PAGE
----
GRAND RAPIDS, Mich. (WOOD) — The rooms and halls of Helen DeVos Children’s Hospital hold not only West Michigan residents, but also people who travel to receive treatment on Grand Rapids’ Medical Mile.
Alex McCready, from the Soo in the Upper Peninsula, was one of those kids. The now 21-year-old spent months during his teenage years on the 9th floor, the pediatric hematology-oncology floor. The people he met there not only saved his life, they also set his life on a path of saving others.
McCready is now a senior studying human biology at Michigan State University with a job as a nurse tech on the ninth floor of Helen DeVos Children’s Hospital.
“About the end of my (high school) freshman year basketball season, my mom started to look at me and she said, ‘You’re pale, you’re taking naps after school. … I think something’s up,'” McCready said.
McCready and his mom headed to his doctor where he had his blood drawn for the first time.
It would be the first of many.
“We went in to draw blood at 6 a.m. At 4 o’clock after he was off he called and he said, ‘Get to Helen DeVos right now. It’s pretty serious,'” McCready remembers.
McCready was diagnosed with acute myeloid leukemia. A port, more blood tests and four rounds of chemo followed.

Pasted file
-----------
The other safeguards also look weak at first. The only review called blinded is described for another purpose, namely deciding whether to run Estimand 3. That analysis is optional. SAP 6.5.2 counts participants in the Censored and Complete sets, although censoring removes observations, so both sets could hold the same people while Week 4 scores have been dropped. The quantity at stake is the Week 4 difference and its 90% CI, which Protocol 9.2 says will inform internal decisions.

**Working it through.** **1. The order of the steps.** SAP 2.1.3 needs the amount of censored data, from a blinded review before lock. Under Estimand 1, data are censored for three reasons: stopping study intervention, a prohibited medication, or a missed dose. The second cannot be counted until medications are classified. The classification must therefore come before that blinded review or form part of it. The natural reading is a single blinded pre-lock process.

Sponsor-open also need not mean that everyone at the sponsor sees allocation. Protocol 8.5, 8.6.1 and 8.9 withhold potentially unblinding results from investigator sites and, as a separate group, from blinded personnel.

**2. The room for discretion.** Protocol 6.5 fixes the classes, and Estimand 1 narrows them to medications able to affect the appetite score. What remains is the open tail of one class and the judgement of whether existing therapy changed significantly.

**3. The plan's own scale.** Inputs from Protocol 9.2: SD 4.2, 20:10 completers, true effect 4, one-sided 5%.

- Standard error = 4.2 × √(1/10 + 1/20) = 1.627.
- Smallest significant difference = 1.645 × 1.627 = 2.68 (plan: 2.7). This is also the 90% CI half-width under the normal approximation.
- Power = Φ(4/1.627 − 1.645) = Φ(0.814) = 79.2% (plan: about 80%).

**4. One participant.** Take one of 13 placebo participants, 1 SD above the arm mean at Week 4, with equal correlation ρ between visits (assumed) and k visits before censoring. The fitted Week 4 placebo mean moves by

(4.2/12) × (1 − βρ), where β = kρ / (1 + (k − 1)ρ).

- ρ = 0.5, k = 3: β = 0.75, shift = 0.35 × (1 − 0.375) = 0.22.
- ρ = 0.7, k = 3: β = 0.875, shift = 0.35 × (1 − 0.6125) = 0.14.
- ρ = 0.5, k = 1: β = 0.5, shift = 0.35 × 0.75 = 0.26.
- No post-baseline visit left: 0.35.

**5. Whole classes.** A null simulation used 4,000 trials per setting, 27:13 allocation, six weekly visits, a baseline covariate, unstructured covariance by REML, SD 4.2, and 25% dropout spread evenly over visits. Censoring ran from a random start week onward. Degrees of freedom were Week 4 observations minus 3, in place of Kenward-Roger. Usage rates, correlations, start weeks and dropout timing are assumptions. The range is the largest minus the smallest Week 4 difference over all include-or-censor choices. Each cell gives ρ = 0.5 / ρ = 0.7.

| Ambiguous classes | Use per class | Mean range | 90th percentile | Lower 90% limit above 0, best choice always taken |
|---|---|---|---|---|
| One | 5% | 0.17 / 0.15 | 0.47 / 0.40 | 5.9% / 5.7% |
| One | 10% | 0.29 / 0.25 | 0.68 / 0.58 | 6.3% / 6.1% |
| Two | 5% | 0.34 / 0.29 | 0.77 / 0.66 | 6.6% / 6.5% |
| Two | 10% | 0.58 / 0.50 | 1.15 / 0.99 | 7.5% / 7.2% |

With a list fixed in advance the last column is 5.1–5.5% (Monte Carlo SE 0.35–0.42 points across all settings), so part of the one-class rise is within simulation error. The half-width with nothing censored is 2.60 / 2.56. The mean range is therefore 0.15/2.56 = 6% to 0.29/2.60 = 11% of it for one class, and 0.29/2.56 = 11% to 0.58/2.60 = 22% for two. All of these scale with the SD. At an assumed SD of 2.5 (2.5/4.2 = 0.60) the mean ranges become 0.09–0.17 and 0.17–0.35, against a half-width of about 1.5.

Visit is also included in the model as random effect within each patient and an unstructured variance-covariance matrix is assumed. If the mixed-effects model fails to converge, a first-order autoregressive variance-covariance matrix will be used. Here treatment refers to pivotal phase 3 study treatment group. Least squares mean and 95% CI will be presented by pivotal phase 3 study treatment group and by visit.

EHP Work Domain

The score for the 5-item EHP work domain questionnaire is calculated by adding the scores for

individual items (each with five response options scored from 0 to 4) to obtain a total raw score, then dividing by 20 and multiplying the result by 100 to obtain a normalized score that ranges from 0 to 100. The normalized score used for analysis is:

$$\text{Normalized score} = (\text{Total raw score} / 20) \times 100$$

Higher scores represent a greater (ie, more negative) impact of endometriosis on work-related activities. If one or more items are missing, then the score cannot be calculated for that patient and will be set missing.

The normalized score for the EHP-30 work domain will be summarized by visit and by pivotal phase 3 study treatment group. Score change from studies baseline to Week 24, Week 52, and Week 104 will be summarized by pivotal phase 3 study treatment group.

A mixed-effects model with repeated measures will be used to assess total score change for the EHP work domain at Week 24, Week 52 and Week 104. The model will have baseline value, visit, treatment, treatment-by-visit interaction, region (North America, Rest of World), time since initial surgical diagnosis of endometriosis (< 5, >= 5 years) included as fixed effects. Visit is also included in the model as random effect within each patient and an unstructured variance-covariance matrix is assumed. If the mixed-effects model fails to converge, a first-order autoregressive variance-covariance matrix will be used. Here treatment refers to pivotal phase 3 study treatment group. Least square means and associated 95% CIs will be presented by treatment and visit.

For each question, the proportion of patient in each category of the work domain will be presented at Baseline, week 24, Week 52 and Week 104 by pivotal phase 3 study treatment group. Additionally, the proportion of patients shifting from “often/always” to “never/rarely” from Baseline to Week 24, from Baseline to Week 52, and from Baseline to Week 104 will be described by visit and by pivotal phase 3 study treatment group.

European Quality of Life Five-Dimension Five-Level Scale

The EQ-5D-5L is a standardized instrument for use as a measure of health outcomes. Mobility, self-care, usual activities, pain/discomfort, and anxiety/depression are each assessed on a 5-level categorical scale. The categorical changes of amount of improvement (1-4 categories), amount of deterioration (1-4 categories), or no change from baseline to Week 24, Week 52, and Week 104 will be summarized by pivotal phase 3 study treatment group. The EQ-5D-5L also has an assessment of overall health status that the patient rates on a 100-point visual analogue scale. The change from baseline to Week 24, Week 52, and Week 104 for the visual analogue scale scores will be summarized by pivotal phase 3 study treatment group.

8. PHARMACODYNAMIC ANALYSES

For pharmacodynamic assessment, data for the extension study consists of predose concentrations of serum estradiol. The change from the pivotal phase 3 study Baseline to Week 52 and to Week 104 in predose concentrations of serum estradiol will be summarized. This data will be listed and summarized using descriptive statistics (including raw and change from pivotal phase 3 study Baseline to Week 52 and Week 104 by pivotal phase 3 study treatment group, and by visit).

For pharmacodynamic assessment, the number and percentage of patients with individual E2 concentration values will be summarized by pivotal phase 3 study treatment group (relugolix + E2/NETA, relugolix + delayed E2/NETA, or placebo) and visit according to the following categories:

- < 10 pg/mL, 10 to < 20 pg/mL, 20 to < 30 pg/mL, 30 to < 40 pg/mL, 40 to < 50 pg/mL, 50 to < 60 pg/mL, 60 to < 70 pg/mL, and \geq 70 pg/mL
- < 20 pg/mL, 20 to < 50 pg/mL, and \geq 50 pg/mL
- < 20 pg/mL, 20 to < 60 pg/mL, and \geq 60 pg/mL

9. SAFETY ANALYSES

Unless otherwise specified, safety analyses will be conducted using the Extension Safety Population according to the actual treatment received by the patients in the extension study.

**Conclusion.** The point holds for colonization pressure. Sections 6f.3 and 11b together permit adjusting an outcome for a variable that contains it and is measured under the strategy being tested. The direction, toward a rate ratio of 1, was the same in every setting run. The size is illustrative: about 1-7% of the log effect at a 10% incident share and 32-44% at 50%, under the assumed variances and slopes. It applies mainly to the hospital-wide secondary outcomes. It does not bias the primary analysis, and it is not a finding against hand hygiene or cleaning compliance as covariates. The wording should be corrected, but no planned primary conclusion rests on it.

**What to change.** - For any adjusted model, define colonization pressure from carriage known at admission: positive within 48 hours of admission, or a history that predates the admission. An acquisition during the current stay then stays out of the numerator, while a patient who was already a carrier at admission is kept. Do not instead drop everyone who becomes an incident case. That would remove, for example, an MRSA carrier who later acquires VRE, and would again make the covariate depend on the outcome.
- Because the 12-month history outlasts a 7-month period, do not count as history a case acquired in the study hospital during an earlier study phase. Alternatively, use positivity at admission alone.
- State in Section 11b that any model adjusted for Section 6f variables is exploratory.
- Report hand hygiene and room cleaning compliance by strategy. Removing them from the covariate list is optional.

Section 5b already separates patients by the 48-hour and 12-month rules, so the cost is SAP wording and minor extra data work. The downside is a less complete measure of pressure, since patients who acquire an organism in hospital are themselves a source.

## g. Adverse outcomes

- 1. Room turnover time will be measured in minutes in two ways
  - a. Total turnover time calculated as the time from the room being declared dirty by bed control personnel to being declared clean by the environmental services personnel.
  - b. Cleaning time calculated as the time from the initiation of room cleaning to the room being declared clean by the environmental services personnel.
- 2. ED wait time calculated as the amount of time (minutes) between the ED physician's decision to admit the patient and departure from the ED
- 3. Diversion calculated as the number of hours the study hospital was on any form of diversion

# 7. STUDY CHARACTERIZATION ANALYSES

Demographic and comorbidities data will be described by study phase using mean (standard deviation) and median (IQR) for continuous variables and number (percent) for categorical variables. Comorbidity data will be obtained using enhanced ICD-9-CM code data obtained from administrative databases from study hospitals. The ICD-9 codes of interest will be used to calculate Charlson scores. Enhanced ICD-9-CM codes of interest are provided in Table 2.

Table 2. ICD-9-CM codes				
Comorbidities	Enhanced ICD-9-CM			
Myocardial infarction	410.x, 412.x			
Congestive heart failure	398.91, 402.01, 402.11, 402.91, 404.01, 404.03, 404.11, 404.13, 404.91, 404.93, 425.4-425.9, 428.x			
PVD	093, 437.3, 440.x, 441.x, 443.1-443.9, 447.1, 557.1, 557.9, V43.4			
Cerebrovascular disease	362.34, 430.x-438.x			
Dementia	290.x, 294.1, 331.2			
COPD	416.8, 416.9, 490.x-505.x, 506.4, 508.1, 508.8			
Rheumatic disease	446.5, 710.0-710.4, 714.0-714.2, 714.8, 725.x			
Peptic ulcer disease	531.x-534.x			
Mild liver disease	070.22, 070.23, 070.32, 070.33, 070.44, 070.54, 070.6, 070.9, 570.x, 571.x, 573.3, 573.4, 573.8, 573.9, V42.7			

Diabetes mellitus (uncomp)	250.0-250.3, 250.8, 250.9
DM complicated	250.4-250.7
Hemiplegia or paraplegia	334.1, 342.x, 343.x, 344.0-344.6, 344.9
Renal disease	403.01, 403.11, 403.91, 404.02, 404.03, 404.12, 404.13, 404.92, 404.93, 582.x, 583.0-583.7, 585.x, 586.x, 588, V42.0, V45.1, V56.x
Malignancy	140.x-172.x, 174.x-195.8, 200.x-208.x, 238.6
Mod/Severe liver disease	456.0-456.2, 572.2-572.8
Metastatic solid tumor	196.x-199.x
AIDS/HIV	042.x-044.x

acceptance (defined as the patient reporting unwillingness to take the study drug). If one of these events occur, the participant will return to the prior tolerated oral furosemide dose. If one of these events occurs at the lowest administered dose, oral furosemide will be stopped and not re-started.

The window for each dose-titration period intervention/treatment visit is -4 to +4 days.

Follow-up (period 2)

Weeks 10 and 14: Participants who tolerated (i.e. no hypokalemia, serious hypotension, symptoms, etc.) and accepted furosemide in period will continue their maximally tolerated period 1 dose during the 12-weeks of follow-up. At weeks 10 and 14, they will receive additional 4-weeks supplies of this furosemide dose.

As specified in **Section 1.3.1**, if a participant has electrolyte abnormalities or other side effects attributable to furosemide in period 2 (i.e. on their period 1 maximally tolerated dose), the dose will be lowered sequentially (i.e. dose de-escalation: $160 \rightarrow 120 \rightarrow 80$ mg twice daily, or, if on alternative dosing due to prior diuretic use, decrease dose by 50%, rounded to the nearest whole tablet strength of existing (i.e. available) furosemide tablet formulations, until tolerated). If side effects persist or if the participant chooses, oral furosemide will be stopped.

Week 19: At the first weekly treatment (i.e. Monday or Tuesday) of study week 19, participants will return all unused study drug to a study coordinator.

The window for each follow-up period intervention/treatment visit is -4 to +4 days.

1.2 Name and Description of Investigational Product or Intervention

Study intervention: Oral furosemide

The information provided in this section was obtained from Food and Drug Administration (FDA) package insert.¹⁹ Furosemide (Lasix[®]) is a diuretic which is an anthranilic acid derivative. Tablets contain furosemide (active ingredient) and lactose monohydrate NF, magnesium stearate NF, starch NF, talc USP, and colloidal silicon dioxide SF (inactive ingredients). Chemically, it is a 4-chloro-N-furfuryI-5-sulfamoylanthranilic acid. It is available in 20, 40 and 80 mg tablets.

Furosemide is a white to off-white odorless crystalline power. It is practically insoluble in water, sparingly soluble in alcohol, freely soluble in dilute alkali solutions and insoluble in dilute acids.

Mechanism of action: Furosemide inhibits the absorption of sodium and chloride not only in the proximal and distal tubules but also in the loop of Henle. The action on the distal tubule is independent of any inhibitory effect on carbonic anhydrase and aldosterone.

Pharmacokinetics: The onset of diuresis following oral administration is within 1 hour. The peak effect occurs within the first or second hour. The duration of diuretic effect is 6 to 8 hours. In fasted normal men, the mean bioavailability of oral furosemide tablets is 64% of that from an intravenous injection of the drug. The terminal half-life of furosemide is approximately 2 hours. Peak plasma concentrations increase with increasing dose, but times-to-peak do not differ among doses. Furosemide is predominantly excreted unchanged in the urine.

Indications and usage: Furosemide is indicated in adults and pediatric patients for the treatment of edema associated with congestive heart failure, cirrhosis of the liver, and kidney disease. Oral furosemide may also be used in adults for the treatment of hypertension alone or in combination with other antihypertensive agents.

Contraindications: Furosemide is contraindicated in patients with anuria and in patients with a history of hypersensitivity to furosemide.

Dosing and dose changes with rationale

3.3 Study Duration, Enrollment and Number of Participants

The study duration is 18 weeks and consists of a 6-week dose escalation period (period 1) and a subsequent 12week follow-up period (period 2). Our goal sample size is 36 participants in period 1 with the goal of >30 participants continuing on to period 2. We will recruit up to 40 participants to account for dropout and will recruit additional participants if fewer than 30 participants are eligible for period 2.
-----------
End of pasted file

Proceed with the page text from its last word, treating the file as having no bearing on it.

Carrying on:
His family found themselves considered the halls of Helen DeVos Children’s Hospital like a second home. That’s something pediatric oncology resource team works hard to do: make sure patients and their families have everything they need.
McCready eventually went into remission and the family returned to the U.P. About a year later, they got some bad news while following up with a doctor in Traverse City.
The doctor told him to go to Grand Rapids, “just to be safe.”
“Your heart skips a beat,” McCready said. “When we got down here and they said bone marrow transplant was the best way to go, it was … humbling.”
“The leukemia cells were detectable again, which usually means with that type of leukemia that you really need a bone marrow transplant,” explained Dr. Ulrich Duffner, who specializes in pediatric blood and bone marrow transplants. “A transplant is a quite intensive procedure we only recommend it when we think that this is a really clear recommendation.”
The search began for a bone marrow donor. McCready matched with a 41-year-old German mother, a woman who’d put her name in the registry because her father had leukemia.
It was a true gift of life.
“I make plans these days knowing that they can change any minute,” McCready said.
“Whatever I end up doing, it’ll be at a hospital, I’ll be taking care of people and I’m going to enjoy every day of it, I’m going to smile,” he said. “I know I wouldn’t be where I’m at without Grand Rapids, without all the people here, without all the people in the Soo, without the people on the nine floor who’ve helped me through all of this.”